The practice of making kava can be as simple or ritualistic as you’d like.
Some people prefer to drop a couple of scoops of instant kava into a cup of hot water and be done with it; others enjoy the ritual of mixing and drinking kava the traditional way.
If you’re in the latter group, you’ll need a few simple objects to get started.
You’ll need a strainer to filter the raw plant materials, a cup to drink your kava and some sort of mixing vessel (the kava bowl).
Kava bowls (called a tanoa) come in all different styles and sizes. They can be as simple as a plastic container or as elegant as a traditional carved Fijian tanoa.
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What is a Kava Bowl?
A kava bowl is a vessel used to prepare and sometimes drink kava.
There are many different styles of kava bowls, but they all follow the same general principles:
- They’re shallow, rarely exceeding 6 inches deep
- They sit on three or more cylindrical legs
- They’re usually made of either hardwood or clay
The details, including the name of the bowl, the number of legs it has, and the style of carvings, differ depending on the culture.
In some cultures, the more legs a kava bowl has, the fancier it is. You can find some ceremonial bowls with as many as 24 legs, but the simplest have just three or four.
Different parts of the world have different names for kava bowls. In Fiji and Samoa, they’re called tanoas; other parts of Oceana call them Laulau — but they’re all used for the same thing.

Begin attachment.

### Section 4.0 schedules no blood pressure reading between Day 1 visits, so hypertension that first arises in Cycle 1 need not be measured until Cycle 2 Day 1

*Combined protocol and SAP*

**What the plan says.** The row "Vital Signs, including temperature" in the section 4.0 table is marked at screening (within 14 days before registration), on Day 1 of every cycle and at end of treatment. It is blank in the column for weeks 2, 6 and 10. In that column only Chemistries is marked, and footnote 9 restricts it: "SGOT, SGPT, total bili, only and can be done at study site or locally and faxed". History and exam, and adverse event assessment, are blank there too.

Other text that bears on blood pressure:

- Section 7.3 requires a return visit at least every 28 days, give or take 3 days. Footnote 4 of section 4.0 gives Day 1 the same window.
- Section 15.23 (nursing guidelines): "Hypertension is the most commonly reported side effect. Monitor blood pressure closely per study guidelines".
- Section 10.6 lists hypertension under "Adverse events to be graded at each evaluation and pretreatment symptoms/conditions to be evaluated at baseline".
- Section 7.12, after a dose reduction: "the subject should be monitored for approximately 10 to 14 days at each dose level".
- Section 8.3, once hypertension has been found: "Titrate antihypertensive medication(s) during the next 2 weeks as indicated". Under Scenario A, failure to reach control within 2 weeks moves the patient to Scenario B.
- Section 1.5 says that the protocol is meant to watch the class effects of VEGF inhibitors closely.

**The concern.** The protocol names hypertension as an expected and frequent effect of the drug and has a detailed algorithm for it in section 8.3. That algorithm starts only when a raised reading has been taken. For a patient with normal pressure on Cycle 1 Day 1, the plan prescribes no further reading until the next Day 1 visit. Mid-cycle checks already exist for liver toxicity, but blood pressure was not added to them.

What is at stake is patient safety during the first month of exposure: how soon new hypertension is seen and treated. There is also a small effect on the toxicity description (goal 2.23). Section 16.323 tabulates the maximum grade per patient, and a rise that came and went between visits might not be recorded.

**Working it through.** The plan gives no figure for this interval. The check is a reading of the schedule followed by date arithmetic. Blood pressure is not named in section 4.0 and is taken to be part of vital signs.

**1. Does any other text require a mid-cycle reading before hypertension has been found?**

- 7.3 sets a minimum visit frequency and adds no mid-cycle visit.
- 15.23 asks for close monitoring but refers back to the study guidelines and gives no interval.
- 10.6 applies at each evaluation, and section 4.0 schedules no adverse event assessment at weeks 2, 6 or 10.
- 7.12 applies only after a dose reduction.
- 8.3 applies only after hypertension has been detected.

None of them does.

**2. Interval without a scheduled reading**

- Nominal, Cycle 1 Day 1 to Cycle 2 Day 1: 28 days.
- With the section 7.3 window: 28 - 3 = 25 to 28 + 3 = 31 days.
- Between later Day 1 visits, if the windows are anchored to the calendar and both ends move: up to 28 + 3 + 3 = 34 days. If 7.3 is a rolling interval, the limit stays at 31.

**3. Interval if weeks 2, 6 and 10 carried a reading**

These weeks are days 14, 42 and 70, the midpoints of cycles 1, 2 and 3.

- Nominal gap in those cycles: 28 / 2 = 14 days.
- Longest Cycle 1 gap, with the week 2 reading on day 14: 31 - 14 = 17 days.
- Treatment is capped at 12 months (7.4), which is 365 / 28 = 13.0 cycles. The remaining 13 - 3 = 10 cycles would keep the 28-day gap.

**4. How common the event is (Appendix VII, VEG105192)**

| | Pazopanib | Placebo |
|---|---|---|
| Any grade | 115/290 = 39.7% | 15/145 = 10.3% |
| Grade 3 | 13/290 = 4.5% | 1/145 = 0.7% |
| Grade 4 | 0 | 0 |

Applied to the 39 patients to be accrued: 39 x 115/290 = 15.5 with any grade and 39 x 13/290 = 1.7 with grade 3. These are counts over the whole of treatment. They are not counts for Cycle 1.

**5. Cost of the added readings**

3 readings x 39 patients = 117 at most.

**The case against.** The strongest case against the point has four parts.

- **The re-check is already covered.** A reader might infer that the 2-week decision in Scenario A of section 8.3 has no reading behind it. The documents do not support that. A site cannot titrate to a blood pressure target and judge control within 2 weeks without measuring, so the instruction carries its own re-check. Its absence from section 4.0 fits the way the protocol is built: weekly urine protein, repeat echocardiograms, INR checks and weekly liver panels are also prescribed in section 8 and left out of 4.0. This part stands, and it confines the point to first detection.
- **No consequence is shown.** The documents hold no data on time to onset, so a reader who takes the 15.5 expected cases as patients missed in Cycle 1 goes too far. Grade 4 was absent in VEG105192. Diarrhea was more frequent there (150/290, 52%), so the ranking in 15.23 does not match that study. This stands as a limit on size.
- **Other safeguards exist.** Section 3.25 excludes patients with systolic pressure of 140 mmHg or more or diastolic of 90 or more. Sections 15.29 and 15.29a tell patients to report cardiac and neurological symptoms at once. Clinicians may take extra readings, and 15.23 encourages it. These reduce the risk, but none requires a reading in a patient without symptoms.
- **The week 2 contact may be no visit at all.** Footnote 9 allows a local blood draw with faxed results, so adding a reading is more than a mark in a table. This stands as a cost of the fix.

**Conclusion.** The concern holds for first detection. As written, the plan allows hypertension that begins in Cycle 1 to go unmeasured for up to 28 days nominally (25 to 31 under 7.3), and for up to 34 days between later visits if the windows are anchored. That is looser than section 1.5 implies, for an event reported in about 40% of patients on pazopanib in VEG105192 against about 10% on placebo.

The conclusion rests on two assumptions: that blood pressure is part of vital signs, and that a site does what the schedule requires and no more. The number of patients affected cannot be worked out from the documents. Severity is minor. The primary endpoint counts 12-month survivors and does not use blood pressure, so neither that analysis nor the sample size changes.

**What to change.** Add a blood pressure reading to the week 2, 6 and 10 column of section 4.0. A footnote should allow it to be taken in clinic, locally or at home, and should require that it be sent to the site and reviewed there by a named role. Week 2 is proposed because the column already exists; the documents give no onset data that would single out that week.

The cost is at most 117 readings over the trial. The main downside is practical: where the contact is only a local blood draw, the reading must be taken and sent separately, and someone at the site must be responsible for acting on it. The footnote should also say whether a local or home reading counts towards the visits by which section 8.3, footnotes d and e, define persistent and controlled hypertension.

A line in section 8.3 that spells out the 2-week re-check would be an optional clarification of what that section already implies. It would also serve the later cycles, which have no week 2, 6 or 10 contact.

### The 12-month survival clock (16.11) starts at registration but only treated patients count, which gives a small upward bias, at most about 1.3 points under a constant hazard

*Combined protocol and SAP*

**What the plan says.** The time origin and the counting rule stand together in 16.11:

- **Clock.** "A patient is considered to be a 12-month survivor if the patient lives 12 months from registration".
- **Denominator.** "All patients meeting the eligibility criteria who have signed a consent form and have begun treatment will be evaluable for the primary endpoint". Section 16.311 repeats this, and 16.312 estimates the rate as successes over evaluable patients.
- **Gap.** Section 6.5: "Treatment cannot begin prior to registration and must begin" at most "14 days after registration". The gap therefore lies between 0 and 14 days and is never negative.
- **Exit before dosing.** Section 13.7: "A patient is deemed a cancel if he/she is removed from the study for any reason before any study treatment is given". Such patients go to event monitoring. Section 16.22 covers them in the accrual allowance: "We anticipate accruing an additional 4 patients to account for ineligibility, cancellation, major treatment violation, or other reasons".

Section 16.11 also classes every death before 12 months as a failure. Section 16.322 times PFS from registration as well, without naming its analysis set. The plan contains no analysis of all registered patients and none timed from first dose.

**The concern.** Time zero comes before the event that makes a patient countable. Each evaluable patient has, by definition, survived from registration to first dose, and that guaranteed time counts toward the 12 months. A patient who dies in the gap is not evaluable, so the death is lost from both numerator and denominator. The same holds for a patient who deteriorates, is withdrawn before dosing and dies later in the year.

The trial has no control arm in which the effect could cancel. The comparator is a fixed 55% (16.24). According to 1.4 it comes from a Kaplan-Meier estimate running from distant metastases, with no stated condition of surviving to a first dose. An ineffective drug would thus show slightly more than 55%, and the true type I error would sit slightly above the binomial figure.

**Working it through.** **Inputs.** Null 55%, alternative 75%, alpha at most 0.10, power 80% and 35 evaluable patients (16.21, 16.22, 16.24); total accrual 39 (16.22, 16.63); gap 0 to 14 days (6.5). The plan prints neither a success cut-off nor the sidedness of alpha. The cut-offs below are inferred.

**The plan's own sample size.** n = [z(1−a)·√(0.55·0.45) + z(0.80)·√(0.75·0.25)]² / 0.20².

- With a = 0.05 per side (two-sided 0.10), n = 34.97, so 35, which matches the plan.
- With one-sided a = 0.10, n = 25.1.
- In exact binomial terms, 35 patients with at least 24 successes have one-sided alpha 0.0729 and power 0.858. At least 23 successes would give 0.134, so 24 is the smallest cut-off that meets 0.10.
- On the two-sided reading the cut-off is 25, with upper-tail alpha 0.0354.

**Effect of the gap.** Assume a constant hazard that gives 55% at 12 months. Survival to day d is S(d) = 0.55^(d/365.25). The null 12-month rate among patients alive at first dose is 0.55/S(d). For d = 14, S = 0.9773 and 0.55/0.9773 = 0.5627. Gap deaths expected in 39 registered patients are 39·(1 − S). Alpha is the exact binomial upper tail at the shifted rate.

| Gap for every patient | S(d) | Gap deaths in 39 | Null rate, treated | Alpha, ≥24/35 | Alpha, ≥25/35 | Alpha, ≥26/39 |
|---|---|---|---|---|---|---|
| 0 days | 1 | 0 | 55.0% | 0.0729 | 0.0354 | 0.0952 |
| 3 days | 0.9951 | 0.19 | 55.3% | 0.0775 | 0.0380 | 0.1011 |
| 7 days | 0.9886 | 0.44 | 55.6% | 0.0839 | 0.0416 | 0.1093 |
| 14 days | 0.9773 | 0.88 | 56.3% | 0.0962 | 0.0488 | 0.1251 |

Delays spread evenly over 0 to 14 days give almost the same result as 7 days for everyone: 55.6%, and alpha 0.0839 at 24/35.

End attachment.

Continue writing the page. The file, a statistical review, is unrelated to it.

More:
What Are Kava Bowls Made Of?
Kava bowls can be made of either wood or clay. Older bowls in Fiji were usually clay, but it’s more common to find wooden ones these days.
Any wood can be used, but the best kava bowls are made of hardwood. Different species of hardwood trees grow on various Pacific islands, so whatever is available locally is usually what’s used.
Kava bowls are carved out of a single piece of hardwood, which is then soaked for a few days to remove the woody flavor.
Kava Bowl Styles
There are many different styles of kava bowls. Old kava bowls were very simple — usually consisting of a three-legged design and some simple hand carvings along the side.
As more people became interested in kava, and tourists started buying kava tanoas on their trips to Oceanic countries, the style of the kava bowl was given an upgrade.
Today, kava bowls are just as much a piece of art as they are a functional kava preparation vessel.
Here are some of the many different styles of kava tanoas or kava bowls:
Traditional Fijian Kava Bowls
Fijian ‘yaqona’ bowls generally feature 5 or 6 legs and are made from local Fijian hardwood tree species such as Agathis macrophylla (Fijian Kauri) or Intsia bijuga (Vesi wood). Older bowls were formed out of clay or formed from stone.
You’ll often find these tanoas decorated with shells and a natural fiber cord used to hang the bowl when not in use.
Traditional Samoan Kava Bowls
It’s common to find kava bowls with more than ten legs in Samoa. The more legs the bowl has, the more intricate its construction — and therefore, the higher the value.
You can find both round and oval Samoan ‘ava bowls. They’re often decorated with Samoan-styled carvings that have been blackened to make them stand out.
The best vendor for authentic Samoan wooden ‘ava bowls is an Etsy vendor by the name of LeTanoaSamoa.
Modern Kava Bowls
Unless you want a true, authentic wooden kava bowl from Fiji or Samoa (which can be very pricey), you may want to check out some of the alternative “modern” bowls instead.